- Last, we cannot rule out either that our microbes will threaten potential Mars life, or its remains, whether directly or indirectly, by accident. It doesn't need to have co-evolved with it to be harm it. See the Legionnaires' disease, caused by a microbe that evolved to feed on the Ameba, a unicellular organism, but which happens to be able to target our white blood cells by coincidence and hence infect humans. Or Earth life could simply end up eating Mars life's food and starve it indirectly forinstance. Any such harm would make the study of Mars (which had liquid oceans for a billion years!) much harder if not impossible, Mars would never be the same again. It would be an irreversible move, best to extensively debate it before it is too late.
There are 2 classical objections raised by Humans-to-Mars enthusiasts:
- 1. We already sent our microbes to Mars on the back of our rovers, so harm has already been done, it's too late, no need toworry about it any more
- 2. Mars gets a lot of meteorites from Earth, and it's possible that microbes could survive such a trip aboard a meteorite, so again any harm that could be done with Earth life has been done, so no need to fuss about that threat any more
These appealing objections do not resist close scrutiny. To read detailed rebuttals, you can read these articles Have we contaminatedMars already? and Does Earth Share Microbes With Mars Via Meteorites - Or Are They Interestingly Different For Life?
Others would recognize these risks, but then argue that they are worth taking in the light of what stands to be gained from sendingHumans to Mars.
Five mains reasons are put forward:
- It will speed up our search for Mars life as humans will be more efficient than robots only, it will more than compensate for the microbes we'll bring with us.
- That's highly dubious, as robots actually let us do more using less money. Small robots can go to remote corners clumsyhumans in spacesuits will never be able to. Robots will only get better and more autonomous thanks to AI. And we could also think of having people in the orbit of Mars tele-operating robots in real time on the surface, this NASA study says such a mission with six crew members in Mars orbit could achieve the same exploratory and scientific return as three conventional crewed missions to the Mars surface.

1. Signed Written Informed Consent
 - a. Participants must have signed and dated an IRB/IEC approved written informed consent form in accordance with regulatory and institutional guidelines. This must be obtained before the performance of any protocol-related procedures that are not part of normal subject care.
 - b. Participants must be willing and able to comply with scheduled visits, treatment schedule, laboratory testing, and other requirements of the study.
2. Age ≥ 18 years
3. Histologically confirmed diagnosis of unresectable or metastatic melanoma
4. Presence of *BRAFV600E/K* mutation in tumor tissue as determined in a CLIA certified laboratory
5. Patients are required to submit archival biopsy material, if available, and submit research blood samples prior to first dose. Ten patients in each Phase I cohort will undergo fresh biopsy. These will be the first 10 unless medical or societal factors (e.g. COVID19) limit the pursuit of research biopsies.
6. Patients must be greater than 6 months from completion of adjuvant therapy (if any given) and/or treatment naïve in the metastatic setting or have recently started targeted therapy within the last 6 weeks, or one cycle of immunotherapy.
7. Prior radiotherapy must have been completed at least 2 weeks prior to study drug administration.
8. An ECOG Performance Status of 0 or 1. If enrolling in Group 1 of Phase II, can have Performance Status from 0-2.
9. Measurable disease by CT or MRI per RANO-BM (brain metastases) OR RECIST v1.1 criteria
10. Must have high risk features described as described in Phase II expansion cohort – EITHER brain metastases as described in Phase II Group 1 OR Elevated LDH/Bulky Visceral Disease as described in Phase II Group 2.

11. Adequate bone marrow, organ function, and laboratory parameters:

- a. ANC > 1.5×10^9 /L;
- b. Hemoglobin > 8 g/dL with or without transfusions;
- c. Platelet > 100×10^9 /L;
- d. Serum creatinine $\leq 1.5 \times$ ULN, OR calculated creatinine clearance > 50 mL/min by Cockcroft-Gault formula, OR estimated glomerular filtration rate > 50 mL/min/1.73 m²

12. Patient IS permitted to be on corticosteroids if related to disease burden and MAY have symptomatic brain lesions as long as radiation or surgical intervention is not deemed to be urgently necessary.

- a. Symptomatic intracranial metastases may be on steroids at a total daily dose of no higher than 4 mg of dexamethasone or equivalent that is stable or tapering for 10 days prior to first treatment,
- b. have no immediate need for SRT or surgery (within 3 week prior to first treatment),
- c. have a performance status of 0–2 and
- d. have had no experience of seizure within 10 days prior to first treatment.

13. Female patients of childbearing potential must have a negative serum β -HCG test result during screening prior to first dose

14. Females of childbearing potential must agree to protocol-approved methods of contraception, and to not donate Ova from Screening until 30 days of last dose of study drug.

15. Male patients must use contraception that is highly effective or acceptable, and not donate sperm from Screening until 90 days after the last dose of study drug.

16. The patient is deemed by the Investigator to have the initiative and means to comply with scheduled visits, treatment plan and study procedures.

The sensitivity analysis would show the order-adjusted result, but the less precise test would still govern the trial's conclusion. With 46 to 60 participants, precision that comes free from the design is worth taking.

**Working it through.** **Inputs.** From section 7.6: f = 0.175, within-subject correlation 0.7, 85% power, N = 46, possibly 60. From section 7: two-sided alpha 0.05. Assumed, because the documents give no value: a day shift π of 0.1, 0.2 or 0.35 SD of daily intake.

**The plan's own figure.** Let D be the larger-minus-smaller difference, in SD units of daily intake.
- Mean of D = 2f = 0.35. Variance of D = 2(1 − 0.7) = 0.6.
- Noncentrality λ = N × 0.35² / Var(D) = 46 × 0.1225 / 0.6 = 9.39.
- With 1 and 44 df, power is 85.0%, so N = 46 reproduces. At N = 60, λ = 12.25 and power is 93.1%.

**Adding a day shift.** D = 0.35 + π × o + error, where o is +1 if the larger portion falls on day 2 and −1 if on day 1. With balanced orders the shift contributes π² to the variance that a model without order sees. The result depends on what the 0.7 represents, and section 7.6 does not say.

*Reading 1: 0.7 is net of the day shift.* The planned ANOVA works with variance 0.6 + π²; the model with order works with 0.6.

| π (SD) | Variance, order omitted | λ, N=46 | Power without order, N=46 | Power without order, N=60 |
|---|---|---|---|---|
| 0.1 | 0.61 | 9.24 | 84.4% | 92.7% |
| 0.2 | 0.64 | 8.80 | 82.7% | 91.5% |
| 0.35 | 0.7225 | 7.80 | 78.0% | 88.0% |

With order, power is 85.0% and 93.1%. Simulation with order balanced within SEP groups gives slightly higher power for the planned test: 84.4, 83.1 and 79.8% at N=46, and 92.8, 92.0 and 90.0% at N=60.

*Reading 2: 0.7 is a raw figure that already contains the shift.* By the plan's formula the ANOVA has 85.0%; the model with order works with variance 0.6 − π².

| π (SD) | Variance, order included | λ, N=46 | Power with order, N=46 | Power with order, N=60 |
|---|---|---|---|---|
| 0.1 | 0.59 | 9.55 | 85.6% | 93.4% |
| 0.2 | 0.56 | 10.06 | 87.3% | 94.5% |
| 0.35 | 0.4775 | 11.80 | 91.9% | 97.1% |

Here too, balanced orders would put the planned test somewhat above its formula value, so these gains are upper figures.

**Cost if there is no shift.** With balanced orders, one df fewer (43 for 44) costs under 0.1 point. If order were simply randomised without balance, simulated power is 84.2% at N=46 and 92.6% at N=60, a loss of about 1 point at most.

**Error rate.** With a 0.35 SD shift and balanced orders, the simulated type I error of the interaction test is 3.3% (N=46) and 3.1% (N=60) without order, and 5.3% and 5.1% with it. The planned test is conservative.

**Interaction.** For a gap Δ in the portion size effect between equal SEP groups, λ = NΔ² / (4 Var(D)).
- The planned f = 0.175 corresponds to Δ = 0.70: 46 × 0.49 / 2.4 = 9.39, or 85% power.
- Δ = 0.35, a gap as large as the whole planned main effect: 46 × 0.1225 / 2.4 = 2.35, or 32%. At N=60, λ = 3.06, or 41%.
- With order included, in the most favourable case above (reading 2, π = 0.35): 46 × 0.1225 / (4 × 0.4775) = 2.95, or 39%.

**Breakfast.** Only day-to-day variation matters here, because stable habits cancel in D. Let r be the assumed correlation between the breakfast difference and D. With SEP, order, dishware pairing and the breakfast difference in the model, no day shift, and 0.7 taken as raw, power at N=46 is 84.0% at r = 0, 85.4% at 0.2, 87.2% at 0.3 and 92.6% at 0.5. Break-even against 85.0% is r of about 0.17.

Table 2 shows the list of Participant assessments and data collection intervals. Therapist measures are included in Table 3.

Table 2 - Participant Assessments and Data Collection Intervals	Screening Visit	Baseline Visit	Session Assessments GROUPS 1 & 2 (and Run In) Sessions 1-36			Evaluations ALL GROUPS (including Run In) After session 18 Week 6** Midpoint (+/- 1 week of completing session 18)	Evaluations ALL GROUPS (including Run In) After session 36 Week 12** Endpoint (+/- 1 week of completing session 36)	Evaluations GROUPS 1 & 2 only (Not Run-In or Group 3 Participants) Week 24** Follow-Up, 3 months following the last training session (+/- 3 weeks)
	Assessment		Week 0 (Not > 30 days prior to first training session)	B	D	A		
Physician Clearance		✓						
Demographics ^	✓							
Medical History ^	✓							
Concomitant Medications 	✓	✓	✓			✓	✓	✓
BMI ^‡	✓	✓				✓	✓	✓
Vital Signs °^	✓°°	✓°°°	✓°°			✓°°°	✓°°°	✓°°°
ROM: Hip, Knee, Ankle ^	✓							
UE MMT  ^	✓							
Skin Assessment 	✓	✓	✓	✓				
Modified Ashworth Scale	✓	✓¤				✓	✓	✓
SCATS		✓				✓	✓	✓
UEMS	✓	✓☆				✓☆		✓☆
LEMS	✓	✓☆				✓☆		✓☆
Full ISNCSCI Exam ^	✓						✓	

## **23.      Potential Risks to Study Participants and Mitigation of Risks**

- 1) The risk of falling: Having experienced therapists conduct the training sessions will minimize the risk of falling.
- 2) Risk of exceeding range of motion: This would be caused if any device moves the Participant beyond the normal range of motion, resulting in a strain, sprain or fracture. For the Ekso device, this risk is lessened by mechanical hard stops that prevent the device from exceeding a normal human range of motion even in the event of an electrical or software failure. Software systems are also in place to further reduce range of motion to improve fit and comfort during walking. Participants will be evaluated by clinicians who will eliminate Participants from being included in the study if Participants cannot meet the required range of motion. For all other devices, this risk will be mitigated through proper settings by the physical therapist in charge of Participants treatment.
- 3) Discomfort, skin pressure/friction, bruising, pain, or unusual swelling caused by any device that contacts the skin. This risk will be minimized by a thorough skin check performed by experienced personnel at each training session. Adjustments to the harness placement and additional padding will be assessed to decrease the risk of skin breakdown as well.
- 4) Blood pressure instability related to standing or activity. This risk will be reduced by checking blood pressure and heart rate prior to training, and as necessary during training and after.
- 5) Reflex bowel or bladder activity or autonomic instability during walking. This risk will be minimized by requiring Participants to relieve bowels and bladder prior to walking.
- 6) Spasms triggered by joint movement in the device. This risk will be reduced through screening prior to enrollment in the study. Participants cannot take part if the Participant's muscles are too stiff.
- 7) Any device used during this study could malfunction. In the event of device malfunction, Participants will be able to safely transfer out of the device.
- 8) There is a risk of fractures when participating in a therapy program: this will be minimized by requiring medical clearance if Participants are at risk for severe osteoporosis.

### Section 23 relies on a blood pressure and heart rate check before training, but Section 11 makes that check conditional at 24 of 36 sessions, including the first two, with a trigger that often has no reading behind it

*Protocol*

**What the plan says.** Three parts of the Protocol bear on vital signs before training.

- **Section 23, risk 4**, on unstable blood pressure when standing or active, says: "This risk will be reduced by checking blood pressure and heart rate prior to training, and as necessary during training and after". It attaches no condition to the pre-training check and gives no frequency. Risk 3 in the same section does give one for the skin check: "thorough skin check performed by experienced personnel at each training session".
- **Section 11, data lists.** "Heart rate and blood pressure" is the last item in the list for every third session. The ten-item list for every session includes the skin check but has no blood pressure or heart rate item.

- It will be an engineering challenge that will capture the world's imagination and generate a new wave of scientists, engineers and inventions we'll all benefit from.
- Not convincing as there are so many other technical challenges we could, and have, set ourselves, like putting an end to climate change, to hunger. Or what about building a base on the Moon, or a space orbital colony?
- To start a new civilization shaped by pragmatism and ingenuity, and that will reinvigorate our current earthly one.
- One may argue that given the harsh realities of Mars, for a long time life there will be closer to the military style found in submarines than to what we could think of in a libertarian utopia. In any case, such a goal would well be achieved at much lesser costs here on Earth, and on our oceans to be more accurate, thanks to seasteaders!
- To ensure our species' survival. We are supposedly threatened by life extinction events, man-made or not, such as a huge asteroid impact, a thermonuclear war, super volcanoes, a gamma ray burst, super solar storms, a black hole, a collision with a rogue star or planet, a supernova, an AI catastrophe or a pandemic. Hence we need to become a multi-planetary species as soon as possible. This is of course Elon Musk's and Stephen Hawking's thesis
- On close inspection, either these rare events would also annihilate any Mars settlement at the same time as Earth life, or they wouldn't be life extinction events to start with. Meaning once event is over, there would be survivors, the Earth would remain the most habitable zone in the solar system for humans, and people the best positioned to repopulate it would be these survivors, and not far away Mars colonists. To read more detailed rebuttals, please check these articles : WhyResilient Humans Would Survive Giant Asteroid Impact - Even With Over 90% Of Species Extinct and Could Anything Make Humans Extinct In The Near Future?
- Beause it would be fun, the most exciting adventure to watch ever. Remember how the Moon landing got watched by 600 million people? That's the other reason to go for Elon Musk, after all "it's important to have a future that is inspiring andappealing. I just think there has to be reasons that you get up in the morning and you want to live" as he puts it.
- That would probably be the most stupid reason to jeopardize our unique chance to study a pristine Mars. And for therecord, moon landings were quickly forgotten, didn't even make the headlines for the last ones. So those who want to seehumans land on Mars so as to witness history are probably the ones that will get bored the fastest after some time. Would be a pity to make such an irreversible move just for that one-time adrenaline rush, wouldn't it?